Updated Apr 19, 2018 10:33am

Two children die, 17 huts destroyed in Gulistan-i-Jauhar fire

Shazia Hasan

KARACHI: Two children died and at least 17 huts were gutted in a fire started accidentally by one of the victims in the hilly part of Gulistan-i-Jauhar on Wednesday.

Fire brigade officials said that they received information about the blaze in Jauhar’s Block 1 huts at around 2.43pm. They sent four fire tenders, which managed to put out the blaze at about 4.40pm.

The sight of burnt household goods, kitchen items, clothes, trunks and just the iron frames of charpoys greeted you as you stepped inside the plot with a boundary wall but no gate. The stench was overbearing and the sobs of the mothers who had lost their children in the fire were heartbreaking.

Two-year-old Yousuf was fast asleep in his hammock as his cousin, five-year-old Rashid, fiddled with their little gas stove trying to cook an egg for himself. “He burnt his hand in the fire while cooking the egg and jerked backwards. The sudden action made him bump into their gas cylinder right next to the stove while tripping it over,” said the elderly Lal Khatoon, an inhabitant of one of the huts also destroyed in the fire.

A number of people lost their life savings in the blaze

She added that it caused an explosion with a sudden burst of flames. “The flames reached a motorcycle parked nearby before an even bigger explosion which spread to all us poor people’s nine makeshift dwellings inside this plot and the next one where another eight also caught fire in no time at all,” she said.

Mothers of victims narrate ordeal

Many suffered burn injuries as they ran outside or dived into the flames to save loved ones. Rashid could not be saved. Neither could his little cousin Yousuf be saved. The children were alone in their hut.

“I am a maasi [maid], working from morning till late afternoon cleaning people’s homes and washing dishes,” wept Rashid’s mother Zarina. “I wake up early, before dawn every day to cook breakfast and lunch for my children, which I leave for them near the stove. Rashid liked fried eggs, which he has learnt to cook himself. He was fast asleep when I left home today. How was I to know it was the last time I would see him breathing?” she screamed, beating her chest as the other women tried to console her.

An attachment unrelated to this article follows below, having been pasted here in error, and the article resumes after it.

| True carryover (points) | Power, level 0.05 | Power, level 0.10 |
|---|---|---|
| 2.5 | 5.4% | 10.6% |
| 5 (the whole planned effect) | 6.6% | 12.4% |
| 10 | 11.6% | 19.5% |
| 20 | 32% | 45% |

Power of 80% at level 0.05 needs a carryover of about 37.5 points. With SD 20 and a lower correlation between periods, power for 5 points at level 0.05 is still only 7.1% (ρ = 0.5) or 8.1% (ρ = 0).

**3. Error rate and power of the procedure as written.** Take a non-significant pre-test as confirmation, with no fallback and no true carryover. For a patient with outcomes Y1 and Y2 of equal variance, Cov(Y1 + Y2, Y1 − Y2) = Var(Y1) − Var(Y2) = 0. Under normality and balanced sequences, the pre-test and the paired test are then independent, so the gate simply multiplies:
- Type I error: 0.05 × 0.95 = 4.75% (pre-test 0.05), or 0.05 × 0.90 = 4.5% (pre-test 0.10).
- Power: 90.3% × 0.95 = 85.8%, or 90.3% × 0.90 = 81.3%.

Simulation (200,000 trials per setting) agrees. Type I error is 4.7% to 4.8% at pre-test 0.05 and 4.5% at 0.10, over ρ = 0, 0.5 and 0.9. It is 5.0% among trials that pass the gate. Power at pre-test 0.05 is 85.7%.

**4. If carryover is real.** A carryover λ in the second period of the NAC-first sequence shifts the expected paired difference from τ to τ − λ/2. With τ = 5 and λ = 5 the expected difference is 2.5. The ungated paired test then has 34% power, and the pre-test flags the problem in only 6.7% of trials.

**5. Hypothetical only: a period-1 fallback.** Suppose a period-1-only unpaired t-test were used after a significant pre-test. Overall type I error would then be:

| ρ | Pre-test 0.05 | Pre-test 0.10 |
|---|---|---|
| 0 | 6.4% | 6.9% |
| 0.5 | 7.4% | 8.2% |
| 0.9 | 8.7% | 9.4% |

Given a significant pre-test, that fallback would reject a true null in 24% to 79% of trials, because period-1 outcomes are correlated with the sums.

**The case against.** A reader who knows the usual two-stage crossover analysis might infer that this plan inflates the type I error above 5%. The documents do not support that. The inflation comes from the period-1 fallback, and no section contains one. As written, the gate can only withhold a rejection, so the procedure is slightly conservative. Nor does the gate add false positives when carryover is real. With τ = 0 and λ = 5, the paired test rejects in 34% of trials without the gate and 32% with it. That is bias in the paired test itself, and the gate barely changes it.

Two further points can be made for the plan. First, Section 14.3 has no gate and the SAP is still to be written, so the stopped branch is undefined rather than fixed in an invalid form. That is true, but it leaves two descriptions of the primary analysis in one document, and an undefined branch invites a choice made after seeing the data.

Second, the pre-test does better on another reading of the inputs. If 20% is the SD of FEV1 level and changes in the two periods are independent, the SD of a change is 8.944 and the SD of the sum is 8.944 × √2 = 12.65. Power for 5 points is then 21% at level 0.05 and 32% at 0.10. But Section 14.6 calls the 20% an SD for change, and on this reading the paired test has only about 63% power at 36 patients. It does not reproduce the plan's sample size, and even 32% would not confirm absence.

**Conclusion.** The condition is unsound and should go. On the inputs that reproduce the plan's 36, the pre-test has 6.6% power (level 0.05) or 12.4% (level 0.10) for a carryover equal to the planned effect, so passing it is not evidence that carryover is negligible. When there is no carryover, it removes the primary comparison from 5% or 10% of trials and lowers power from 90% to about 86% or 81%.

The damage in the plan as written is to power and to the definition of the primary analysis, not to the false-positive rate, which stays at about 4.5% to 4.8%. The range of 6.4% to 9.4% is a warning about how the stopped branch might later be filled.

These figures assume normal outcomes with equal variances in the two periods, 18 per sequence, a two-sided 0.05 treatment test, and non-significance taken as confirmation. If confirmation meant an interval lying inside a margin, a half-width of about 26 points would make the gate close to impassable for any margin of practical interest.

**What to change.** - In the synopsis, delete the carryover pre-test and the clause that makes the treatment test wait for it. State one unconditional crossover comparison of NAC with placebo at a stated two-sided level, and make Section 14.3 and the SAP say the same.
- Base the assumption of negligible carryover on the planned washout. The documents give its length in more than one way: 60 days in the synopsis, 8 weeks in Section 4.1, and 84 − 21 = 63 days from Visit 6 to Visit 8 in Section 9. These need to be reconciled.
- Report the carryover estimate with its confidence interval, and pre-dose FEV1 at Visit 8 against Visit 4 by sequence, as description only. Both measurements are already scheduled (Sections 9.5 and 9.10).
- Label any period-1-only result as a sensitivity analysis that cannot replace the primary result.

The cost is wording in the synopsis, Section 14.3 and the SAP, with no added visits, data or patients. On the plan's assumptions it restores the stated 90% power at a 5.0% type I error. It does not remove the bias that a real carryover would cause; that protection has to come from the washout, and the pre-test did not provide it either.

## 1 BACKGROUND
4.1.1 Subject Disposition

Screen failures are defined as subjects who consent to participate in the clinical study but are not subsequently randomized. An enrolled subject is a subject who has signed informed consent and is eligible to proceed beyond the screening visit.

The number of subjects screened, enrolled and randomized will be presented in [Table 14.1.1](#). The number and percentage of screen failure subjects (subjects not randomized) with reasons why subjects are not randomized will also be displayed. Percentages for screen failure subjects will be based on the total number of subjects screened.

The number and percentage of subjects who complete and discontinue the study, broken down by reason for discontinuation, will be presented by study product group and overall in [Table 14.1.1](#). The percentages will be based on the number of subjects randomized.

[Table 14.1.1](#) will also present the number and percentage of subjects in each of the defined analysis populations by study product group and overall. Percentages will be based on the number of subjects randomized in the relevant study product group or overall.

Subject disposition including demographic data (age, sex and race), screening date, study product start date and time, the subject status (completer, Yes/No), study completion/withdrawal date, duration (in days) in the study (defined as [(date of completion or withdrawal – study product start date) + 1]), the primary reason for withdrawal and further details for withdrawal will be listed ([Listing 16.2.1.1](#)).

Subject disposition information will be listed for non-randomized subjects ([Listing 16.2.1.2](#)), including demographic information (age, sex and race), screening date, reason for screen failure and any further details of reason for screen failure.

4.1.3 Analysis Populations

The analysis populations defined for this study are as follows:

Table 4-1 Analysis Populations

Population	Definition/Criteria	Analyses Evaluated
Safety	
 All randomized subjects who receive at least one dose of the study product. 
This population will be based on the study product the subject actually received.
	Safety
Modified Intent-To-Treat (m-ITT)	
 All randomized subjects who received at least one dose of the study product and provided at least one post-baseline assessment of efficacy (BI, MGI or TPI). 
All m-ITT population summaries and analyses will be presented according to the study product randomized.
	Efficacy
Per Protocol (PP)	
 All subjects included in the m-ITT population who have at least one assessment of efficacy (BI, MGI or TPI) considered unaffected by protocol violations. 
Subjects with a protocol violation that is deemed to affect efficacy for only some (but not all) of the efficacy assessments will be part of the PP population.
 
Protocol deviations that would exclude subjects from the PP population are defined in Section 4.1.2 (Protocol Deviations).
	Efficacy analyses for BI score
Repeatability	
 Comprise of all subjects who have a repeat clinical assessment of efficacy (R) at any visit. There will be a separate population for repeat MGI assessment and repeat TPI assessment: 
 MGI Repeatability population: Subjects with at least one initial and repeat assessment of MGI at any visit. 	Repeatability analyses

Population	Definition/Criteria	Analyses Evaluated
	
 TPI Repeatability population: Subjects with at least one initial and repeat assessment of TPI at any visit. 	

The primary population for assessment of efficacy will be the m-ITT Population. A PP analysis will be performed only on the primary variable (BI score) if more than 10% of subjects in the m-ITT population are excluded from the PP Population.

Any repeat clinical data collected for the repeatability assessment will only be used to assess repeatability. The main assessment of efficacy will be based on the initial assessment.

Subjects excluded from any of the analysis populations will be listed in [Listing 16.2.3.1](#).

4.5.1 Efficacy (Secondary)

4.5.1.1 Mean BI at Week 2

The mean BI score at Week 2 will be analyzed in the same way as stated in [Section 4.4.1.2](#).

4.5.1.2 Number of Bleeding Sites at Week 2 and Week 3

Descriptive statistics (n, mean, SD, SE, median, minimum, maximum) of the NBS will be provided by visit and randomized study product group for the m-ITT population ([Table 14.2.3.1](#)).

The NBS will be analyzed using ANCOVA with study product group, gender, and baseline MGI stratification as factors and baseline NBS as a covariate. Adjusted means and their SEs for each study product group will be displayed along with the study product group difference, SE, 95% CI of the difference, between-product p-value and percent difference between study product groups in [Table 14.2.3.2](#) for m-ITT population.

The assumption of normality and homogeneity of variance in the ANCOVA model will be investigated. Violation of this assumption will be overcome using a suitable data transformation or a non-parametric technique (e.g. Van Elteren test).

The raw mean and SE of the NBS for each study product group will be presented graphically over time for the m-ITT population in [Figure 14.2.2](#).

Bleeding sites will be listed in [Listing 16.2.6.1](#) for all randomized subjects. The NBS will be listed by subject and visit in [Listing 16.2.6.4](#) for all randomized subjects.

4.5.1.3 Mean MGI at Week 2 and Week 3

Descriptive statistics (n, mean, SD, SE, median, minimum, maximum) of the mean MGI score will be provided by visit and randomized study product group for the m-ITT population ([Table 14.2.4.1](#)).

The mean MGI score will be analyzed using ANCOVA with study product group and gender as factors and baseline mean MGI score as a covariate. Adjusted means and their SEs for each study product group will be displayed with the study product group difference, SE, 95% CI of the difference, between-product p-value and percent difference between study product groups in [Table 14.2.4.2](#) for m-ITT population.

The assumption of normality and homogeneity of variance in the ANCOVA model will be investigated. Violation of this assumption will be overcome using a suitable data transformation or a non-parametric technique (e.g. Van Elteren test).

“I was also working, cleaning floors when one of my neighbours from here came running. She had an idea of the houses I work at and she had looked for me at two or three other houses before catching up with me to give me the bad news,” said the other inconsolable woman, Kaniz, Yousuf’s mother. “I routinely left my baby at my sister’s jhuggi [hut] so that both children were not alone. Her boy kept mine’s company and played with him if he woke up while I was working. Now they died together, too,” cried the young mother.

Among the injured was 10-year-old Sumaira, who had second-degree burns on the left arm and gashes on her right arm. She had held on to her one-year-old sister Saira before ordering her other two younger sisters and brother, who were old enough to understand the urgency of the situation, to run outside and save their lives as she found herself surrounded by the flames. Her only chance was scaling the side boundary wall, which left gashes on her right arm as the left one with which she tightly held on to her baby sister received the burns.

“I usually accompany my mother to clean houses with my baby sister but both of us were home today as we were suffering from fever,” the brave young girl told Dawn.

Lal Khatoon, the elderly woman, said that she lost all her money in the fire. “I had invested my savings in a monthly committee and had just received Rs100,000, which I had kept in a bag under a pile of quilts and clothes on my steel trunk. Everything, including my money and my daughter-in-law’s dowry was burnt. I am ruined,” she said. Then watching the grieving mothers of the dead children, she wiped away her own tears and quietly sat down on a pile of bricks lying in a corner of the plot.

Several people from the surrounding bungalows in the area also visited the plot to condole with the families. “These poor folk come to Karachi from their villages in the Punjab in search of some work, which only helps them feed their families. Not being able to afford a proper roof over their heads, they settle in vacant plots like these with the help of contractors who also regularly take some money as rent from them. Today’s incident is a terrible tragedy. May God Almighty keep everyone safe,” said an affluent neighbour.

Published in Dawn, April 19th, 2018

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